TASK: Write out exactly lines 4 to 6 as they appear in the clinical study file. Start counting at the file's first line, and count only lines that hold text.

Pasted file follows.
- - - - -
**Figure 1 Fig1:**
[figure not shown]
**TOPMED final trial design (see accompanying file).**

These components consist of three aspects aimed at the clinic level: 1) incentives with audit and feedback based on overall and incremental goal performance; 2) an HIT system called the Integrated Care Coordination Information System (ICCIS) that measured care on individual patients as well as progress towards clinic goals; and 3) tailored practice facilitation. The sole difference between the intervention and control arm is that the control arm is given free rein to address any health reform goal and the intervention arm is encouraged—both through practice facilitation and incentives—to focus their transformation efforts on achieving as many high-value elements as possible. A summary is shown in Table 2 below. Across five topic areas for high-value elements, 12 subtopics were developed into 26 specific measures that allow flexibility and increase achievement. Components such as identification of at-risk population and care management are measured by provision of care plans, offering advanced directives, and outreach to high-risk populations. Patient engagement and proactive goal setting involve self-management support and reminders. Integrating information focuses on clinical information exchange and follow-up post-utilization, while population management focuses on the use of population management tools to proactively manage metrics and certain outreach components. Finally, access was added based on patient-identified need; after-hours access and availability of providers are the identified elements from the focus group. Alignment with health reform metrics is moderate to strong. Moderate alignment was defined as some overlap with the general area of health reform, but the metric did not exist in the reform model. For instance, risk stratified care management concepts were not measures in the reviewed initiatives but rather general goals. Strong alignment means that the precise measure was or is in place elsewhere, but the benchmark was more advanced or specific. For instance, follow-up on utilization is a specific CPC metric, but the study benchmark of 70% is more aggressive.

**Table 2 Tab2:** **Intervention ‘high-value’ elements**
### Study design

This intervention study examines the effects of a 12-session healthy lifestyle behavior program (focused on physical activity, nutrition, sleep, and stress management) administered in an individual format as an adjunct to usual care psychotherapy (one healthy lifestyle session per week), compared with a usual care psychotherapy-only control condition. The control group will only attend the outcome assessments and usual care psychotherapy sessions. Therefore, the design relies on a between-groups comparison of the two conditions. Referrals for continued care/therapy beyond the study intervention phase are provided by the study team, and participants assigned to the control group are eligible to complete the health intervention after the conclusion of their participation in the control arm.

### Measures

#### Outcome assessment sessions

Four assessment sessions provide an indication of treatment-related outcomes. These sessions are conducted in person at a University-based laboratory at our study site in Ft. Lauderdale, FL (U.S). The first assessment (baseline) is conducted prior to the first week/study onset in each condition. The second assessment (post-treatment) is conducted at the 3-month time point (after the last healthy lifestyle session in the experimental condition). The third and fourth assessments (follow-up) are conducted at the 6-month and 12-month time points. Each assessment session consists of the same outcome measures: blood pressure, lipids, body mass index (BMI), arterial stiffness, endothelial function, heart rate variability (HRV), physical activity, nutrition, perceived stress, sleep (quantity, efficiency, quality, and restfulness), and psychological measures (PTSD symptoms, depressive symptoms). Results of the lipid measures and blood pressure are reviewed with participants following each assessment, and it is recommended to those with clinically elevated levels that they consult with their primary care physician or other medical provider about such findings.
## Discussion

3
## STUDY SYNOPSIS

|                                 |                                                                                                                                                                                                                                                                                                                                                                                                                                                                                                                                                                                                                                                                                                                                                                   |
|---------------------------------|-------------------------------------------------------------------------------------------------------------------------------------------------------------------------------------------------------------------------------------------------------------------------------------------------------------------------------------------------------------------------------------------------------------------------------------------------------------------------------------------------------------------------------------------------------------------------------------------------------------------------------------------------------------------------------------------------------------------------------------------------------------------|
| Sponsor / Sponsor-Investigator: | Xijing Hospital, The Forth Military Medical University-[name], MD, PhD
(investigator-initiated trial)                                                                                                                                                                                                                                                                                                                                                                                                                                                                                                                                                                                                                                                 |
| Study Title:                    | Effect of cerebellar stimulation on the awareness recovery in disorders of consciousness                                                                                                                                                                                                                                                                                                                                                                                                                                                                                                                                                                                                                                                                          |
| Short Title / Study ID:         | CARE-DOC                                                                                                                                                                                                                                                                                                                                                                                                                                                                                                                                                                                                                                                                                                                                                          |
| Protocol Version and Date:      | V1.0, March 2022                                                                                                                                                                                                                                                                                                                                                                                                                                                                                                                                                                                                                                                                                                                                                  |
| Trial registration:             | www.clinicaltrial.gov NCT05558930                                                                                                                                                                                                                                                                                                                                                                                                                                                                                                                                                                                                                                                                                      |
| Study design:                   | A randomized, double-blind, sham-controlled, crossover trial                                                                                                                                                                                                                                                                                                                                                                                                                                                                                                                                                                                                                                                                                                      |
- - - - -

These components consist of three aspects aimed at the clinic level: 1) incentives with audit and feedback based on overall and incremental goal performance; 2) an HIT system called the Integrated Care Coordination Information System (ICCIS) that measured care on individual patients as well as progress towards clinic goals; and 3) tailored practice facilitation. The sole difference between the intervention and control arm is that the control arm is given free rein to address any health reform goal and the intervention arm is encouraged—both through practice facilitation and incentives—to focus their transformation efforts on achieving as many high-value elements as possible. A summary is shown in Table 2 below. Across five topic areas for high-value elements, 12 subtopics were developed into 26 specific measures that allow flexibility and increase achievement. Components such as identification of at-risk population and care management are measured by provision of care plans, offering advanced directives, and outreach to high-risk populations. Patient engagement and proactive goal setting involve self-management support and reminders. Integrating information focuses on clinical information exchange and follow-up post-utilization, while population management focuses on the use of population management tools to proactively manage metrics and certain outreach components. Finally, access was added based on patient-identified need; after-hours access and availability of providers are the identified elements from the focus group. Alignment with health reform metrics is moderate to strong. Moderate alignment was defined as some overlap with the general area of health reform, but the metric did not exist in the reform model. For instance, risk stratified care management concepts were not measures in the reviewed initiatives but rather general goals. Strong alignment means that the precise measure was or is in place elsewhere, but the benchmark was more advanced or specific. For instance, follow-up on utilization is a specific CPC metric, but the study benchmark of 70% is more aggressive.

**Table 2 Tab2:** **Intervention ‘high-value’ elements**
### Study design